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Vintage Cable Box June 1984: The Sting II

The Sting II, 1983 (Jackie Gleason/Mac Davis/Teri Garr) MCA/Universal

“I’m just testing your reflexes.”

Either early this year or late last year, we sat down to watch the original Sting. The one everybody talks about with Paul Newman and Robert Redford. I remember thinking this was a story that demanded your attention, but there were some unusual editorial choices. George Roy Hill (working with editor William Reynolds) deliberately omits plot points that would swiftly advance the story as well as keep the audience off-balance as to the intentions of Newman and Redford, so the movie becomes a fun game of visual misdirection.

I remember being shocked at the graphic violence. This was a PG-rated comedy, and there was a scene where a woman (albeit an assassin assigned to dispatch Redford’s character) is shot in the head. It was only slightly grislier than Faye Dunaway being shot through her eye at the end of Chinatown, but it was the ’70s, a more intense time in motion pictures. It took a while for us to get to a sequel, though. Shocking considering the original movie’s $150 million take on a $5 million floater.

The Sting was a rare artistic and commercial success, earning seven Academy Awards including Best Picture, Best Director, and Best Screenplay. David S. Ward would pen a sequel ten years later, but without Redford, Newman, or producers Tony Bill, and Michael and Julia Phillips. The Sting II appears to be only tangentially related to the first movie because of the names used by Jackie Gleason and Mac Davis, Fargo Gondorff and Jake Hooker respectively, clones or second-draft rewrites of Newman’s and Redford’s characters.

Robert Shaw’s Doyle Lonnegan is reprised this time by Oliver Reed; a role he turned down in the original Sting. Con man Jake and his buddy, Eddie (Ron Rifkin) are retained by Gondorff to get revenge on either Lonnegan or Gus Macalinski (Karl Malden) or both; likely suspects in the murder of his good friend, “Kid Colors.” Lonnegan’s only weakness is women, so Jake gets con woman Veronica (Teri Garr) in on the job. There’s a cute scene where Jake and Veronica keep picking each other’s pockets. I miss her every day she isn’t making movies.

The fact that nearly every character seems to be a well-trained con man or woman is deeply troubling to me. In fact, I’d suspect this cinematic universe is made up of nothing but criminals and cops, like a parallel world on Star Trek. I had that feeling watching the first Sting as well. After Gleason embarrasses Malden, Davis, pretending to be a prize fighter, approaches him to “buy out” his boxing contract, and the game begins.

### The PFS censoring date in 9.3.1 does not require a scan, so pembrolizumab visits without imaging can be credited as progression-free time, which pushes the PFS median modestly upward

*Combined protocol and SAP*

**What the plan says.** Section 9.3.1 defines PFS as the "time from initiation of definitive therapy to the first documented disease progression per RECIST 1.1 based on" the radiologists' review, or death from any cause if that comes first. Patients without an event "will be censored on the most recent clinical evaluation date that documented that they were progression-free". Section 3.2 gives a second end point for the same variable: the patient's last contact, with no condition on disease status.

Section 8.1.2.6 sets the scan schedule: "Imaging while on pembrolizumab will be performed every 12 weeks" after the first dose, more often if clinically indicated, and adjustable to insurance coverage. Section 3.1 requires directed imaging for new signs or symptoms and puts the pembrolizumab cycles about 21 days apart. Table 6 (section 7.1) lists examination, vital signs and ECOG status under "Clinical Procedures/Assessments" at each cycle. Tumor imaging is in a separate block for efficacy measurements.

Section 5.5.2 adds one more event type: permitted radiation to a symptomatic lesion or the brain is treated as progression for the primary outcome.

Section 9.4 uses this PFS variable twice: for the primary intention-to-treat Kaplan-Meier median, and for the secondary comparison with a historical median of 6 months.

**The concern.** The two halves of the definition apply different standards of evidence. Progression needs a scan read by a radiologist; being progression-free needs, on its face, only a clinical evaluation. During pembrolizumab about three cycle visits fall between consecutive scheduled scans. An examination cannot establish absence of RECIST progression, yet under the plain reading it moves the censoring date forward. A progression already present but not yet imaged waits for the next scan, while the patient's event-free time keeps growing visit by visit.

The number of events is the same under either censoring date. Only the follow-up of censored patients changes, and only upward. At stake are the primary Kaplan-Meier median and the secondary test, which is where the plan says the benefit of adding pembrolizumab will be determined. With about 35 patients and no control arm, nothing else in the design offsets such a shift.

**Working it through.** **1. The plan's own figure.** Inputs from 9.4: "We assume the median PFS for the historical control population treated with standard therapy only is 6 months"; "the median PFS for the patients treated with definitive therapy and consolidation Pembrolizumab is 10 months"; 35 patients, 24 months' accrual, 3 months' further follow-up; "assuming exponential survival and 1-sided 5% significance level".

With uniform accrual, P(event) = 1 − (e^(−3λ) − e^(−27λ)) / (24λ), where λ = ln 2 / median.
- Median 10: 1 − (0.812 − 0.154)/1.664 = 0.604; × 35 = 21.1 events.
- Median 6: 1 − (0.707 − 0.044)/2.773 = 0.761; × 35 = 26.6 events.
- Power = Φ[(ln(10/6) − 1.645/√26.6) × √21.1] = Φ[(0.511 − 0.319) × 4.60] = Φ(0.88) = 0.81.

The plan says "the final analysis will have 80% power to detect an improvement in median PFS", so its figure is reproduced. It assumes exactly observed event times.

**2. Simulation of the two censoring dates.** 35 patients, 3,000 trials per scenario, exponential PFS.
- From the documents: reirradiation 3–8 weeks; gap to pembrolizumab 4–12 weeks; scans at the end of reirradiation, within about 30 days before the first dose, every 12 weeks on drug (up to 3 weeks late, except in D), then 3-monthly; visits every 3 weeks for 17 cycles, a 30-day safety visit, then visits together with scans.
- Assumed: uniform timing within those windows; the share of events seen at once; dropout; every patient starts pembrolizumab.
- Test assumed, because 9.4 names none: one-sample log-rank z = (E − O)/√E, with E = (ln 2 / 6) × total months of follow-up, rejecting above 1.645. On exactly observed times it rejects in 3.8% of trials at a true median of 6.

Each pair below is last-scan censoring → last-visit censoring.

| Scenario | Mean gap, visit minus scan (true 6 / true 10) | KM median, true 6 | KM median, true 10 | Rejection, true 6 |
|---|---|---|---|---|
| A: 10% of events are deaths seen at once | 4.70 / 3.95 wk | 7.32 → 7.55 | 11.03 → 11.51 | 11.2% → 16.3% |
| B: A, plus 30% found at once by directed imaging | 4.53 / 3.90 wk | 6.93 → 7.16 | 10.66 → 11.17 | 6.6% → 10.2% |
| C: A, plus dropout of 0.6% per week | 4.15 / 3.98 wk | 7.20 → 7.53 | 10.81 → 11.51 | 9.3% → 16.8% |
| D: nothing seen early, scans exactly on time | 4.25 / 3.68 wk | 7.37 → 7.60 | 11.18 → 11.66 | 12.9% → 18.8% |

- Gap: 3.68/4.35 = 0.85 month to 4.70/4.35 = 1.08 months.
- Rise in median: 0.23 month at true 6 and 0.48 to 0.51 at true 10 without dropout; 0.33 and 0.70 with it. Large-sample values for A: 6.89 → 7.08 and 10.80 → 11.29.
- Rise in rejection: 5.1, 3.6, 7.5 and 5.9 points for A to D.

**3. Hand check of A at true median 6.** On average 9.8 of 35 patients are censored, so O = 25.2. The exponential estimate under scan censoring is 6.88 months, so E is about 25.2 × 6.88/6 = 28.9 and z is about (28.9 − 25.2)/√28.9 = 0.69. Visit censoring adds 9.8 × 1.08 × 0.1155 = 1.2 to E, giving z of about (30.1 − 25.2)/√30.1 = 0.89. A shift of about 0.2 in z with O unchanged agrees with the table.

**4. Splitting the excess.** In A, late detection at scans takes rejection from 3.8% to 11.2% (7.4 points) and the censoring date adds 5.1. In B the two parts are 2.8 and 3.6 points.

The idea here is to get Malden to make a huge wager on Davis who tells him he has no intention of throwing a fight, When Lonnegan tips him off that he’s been had, Malden quickly scrambles to reverse the bet and puts all his money on Davis’s opponent. This goes back and forth in classic switcheroo fashion. The sequel isn’t all that bad. The cast is engaging, particularly Garr and Gleason. Country/Western legend* Davis lacks the charm of Newman and Redford. He has a constant look on his face like he knows he doesn’t belong in this movie.

The production design and photography are excellent, but those editorial choices I referenced are not on display here. We know exactly what’s going to happen because the characters (and the editor) make the mistake of making the audience complicit in Gleason’s plans. The first movie cons us. The second movie brings us in on the con. This is a somewhat unimaginative paint-by-numbers revenge/con artist fantasy, and while the audience is with the characters every step of the way, it’s still not a terrible sequel.

This is an odorless, colorless Sting, like New Coke, this is New Sting; a familiar package but a different taste that will ultimately disappoint anyone expecting something better than the “real thing.” Lalo Schifrin’s score (adapting Scott Joplin’s iconic “The Entertainer” ad nauseum) earned an Academy Award nomination. It is played incessantly and inappropriately throughout the entire movie, and to a horribly repetitive degree.

*Lubbock native Davis was a prolific songwriter and recording artist before making his acting debut in North Dallas Forty, starring opposite Nick Nolte and John Matuszak. He co-wrote several hit songs for Elvis Presley including “In the Ghetto” and “A Little Less Conversation.” Davis passed away in September of 2020.


David Lawler has written for Film Threat, VHS Rewind, Second Union, and his own blog, Misadventures in BlissVille. Lawler has produced several podcasts including That Twilighty Show About That Zone, Two Davids Walk Into A Bar (with co-host David Anderson), EQ Lawler/Saltz (with Alex Saltz), and Upstairs at Froelich's (with co-host John Froelich).

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